Then, two months before that marathon I was training for, my period didn’t show up on time. I didn’t think anything about it. I assumed my body was out of whack too. I had reverted back to a place where I assumed the worst, waiting for the other shoe to drop, and I had spent years getting away from being that person. Trusting myself and having self confidence had made me a much more positive and generally a stronger person; it took losing that trust to appreciate all the work it took to get it in the first place.
A few days later, my bad attitude faded into what-if. That what-if came true in less than two minutes after peeing on a stick in a Wegman’s bathroom. I had to know, because I could not trust enough to wait.
I wish I could tell you I instantly made up with myself and felt a million times better. The reality is, I think it broke my trust even more.
Not again. I spent years working on believing and knowing my body could do some really freaking awesome things, but doubted its ability to grow a human. That loss was so fresh. And with a positive pregnancy test, came fear that I was right to abandon that trust.
The first few days after that September pregnancy test were probably the hardest. I didn’t run for four days because I was too preoccupied. Finally, I went for a run the day before our first ultrasound. It was slow and short but that was all I could handle. The next day, we went for a very early checkup that the doctor graciously scheduled for me to alleviate my anxiety. Hearing a heartbeat emotionally overwhelmed me.
In the following weeks the symptoms of pregnancy intensified, but the anxiety didn’t go away. I couldn’t trust my body not to fail me again. But, slowly, with each doctor appointment, I grew a little more confident. I was feeling sick most days, dealing with lots of symptoms which under normal circumstances I would complain about, but this time I appreciated them as a good sign of a healthy pregnancy. I was running very little at this point, about once a week, partly because of exhaustion and nausea, but also because I was scared. I felt it was safer to curl up in a recliner then to head out on the roads.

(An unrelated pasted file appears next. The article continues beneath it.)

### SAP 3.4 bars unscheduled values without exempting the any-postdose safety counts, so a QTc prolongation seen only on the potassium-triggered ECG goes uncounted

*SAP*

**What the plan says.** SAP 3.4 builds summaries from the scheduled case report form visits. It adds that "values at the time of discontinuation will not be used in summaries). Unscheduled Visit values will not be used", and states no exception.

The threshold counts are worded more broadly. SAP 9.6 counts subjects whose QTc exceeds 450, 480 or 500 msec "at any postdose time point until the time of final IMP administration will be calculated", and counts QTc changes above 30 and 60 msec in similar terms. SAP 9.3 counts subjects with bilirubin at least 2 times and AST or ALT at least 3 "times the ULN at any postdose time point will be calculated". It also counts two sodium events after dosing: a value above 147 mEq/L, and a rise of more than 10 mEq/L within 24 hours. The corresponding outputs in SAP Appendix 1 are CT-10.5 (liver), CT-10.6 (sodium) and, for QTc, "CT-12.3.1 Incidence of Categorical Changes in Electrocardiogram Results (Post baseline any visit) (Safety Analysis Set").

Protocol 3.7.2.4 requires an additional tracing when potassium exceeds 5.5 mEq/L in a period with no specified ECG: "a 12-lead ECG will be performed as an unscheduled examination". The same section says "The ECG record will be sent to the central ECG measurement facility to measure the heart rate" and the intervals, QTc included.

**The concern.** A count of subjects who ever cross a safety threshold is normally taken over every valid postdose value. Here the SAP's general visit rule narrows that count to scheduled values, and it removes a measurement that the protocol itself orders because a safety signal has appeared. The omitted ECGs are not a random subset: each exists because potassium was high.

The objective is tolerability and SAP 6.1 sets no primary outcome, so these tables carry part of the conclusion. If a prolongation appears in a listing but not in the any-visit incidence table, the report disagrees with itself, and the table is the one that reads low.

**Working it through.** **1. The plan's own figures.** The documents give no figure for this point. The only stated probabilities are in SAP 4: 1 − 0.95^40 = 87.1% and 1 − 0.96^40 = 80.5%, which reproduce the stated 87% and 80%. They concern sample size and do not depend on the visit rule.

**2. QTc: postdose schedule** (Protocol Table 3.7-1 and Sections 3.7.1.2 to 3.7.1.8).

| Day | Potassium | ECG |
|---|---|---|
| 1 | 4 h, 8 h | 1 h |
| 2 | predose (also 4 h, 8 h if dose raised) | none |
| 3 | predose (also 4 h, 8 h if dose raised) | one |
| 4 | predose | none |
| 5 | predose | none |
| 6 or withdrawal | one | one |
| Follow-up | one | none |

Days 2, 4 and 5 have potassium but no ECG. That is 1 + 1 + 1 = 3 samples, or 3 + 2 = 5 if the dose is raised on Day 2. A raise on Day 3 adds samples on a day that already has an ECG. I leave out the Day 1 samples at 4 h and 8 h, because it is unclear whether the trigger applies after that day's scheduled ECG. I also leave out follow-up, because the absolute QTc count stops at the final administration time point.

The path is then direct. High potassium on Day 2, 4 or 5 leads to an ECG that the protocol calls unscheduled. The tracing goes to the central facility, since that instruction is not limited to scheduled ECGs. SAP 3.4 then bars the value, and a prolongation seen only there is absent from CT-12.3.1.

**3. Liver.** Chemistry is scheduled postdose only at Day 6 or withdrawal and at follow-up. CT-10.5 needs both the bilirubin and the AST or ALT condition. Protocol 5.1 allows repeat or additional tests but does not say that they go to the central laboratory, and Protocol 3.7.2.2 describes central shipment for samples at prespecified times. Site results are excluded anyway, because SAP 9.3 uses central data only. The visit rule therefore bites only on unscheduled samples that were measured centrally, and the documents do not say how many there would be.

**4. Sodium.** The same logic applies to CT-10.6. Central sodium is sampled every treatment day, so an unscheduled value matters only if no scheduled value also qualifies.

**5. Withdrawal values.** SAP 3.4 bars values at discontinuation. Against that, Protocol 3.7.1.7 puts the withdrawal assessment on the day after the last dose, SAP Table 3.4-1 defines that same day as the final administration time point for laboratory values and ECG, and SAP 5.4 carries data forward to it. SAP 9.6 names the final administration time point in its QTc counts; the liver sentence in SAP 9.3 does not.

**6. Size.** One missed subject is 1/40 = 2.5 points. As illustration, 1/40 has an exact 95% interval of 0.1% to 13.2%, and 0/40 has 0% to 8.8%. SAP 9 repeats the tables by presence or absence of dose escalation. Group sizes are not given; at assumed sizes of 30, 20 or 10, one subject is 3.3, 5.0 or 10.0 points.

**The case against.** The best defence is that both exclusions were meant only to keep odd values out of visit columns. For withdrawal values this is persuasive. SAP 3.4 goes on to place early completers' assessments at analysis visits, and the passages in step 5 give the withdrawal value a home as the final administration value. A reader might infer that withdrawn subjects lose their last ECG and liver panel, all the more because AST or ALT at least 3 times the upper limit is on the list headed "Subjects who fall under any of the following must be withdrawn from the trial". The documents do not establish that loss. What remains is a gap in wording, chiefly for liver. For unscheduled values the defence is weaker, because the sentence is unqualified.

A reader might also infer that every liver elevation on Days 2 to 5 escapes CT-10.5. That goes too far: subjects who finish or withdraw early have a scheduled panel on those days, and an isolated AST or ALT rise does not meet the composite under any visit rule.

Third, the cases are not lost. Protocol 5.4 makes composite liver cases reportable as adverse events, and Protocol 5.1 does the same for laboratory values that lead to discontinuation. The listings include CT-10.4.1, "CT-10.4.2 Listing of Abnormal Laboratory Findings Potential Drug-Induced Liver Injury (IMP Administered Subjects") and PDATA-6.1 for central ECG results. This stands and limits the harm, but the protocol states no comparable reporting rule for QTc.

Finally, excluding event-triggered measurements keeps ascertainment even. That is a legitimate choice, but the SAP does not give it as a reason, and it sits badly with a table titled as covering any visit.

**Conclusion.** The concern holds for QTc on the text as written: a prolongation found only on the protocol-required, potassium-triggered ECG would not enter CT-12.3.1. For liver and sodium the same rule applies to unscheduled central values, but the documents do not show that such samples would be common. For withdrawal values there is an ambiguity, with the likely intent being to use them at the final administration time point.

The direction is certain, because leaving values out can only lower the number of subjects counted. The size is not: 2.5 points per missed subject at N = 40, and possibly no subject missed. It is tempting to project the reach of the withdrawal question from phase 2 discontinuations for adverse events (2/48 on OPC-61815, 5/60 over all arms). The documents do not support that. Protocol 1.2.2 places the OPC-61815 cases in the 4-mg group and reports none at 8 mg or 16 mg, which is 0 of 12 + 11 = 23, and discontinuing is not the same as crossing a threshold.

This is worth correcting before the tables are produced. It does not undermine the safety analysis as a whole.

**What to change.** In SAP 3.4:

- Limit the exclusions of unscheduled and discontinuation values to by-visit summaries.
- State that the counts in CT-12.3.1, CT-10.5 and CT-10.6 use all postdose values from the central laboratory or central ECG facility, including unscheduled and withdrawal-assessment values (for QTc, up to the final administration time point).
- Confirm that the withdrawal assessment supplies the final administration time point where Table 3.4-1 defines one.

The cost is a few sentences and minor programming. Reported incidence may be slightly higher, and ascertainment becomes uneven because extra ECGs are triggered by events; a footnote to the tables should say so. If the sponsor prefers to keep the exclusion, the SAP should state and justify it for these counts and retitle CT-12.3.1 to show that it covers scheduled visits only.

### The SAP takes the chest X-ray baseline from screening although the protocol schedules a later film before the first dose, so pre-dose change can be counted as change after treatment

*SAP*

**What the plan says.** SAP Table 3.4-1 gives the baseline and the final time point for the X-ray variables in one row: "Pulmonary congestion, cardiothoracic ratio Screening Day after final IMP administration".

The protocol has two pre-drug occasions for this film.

But as I neared the end of the first trimester, I found myself worrying again. The exhaustion and nausea were my lifeline to that trust. The thought of them going away terrified me. The only time in life you ever actually want to be exhausted and nauseous!
I realized that I had no choice but to actively work to rebuild my trust in myself. This internal battle was holding me back, keeping me from feeling the joy and excitement that I should be focusing on instead of the worry. I had to find ways to work with myself on this, I needed to find ways to be happy and realistic but also work on rebuilding that self confidence and trust that had gotten me so far.
Trust is hard, and something I think we all struggle with. Injuries. Illness. Life stress. Bad races. Bad runs. They damage that internal trust, and that affects us more than we realize. But the thing is, we have to learn to work through it especially when it comes to trusting ourselves. We’ve all had those moments where it is overwhelming trying to push past the fear of letting ourselves down. In a race and that negative self-talk kicks in. Or mid-workout we worry that every little pain or twitch is a career-ending injury. We worry we will fail, or miss our goals, we worry how it affects us and those around us. We struggle not to let one little thing derail all of our trust and faith in how things are going.
As I move through the second trimester and into the third and eventually onto the real fun of being a parent, I know there will be moments, days, weeks of struggle and worry if I’m doing okay. But if my experiences the last few years and especially this year have taught me anything, it’s that it isn’t just about trusting ourselves to make everything ok. Sometimes trust means knowing that you will find a way to be okay, even when everything else is not. As heartbreaking as our miscarriage was, I found my own ways to work through it. Despite the hurt, I made it to the other side in one piece.
As Chicory put it, while heading into her recent marathon, she needed to accept that it wouldn’t be easy or perfect and that hard moments would happen. She trusted herself and prepared herself to get through those moments. As I think about the coming months and years being a parent, a runner, and an adult in general that is how I want to approach things.
I want to accept that things are going to happen that may not even be in my control. I accept that there will be hard moments, and times my trust will falter. But I want to prepare for them as best I can. Maybe I’ll need a mantra for workouts, races, and parenthood: I’m doing the best I can. Maybe it’s looking at a plan or schedule and knowing what days will be hectic, what workouts will be hard, and what times we will need help and reminding myself to accept both the challenge and the help.
Whatever comes my way, I trust I can handle it.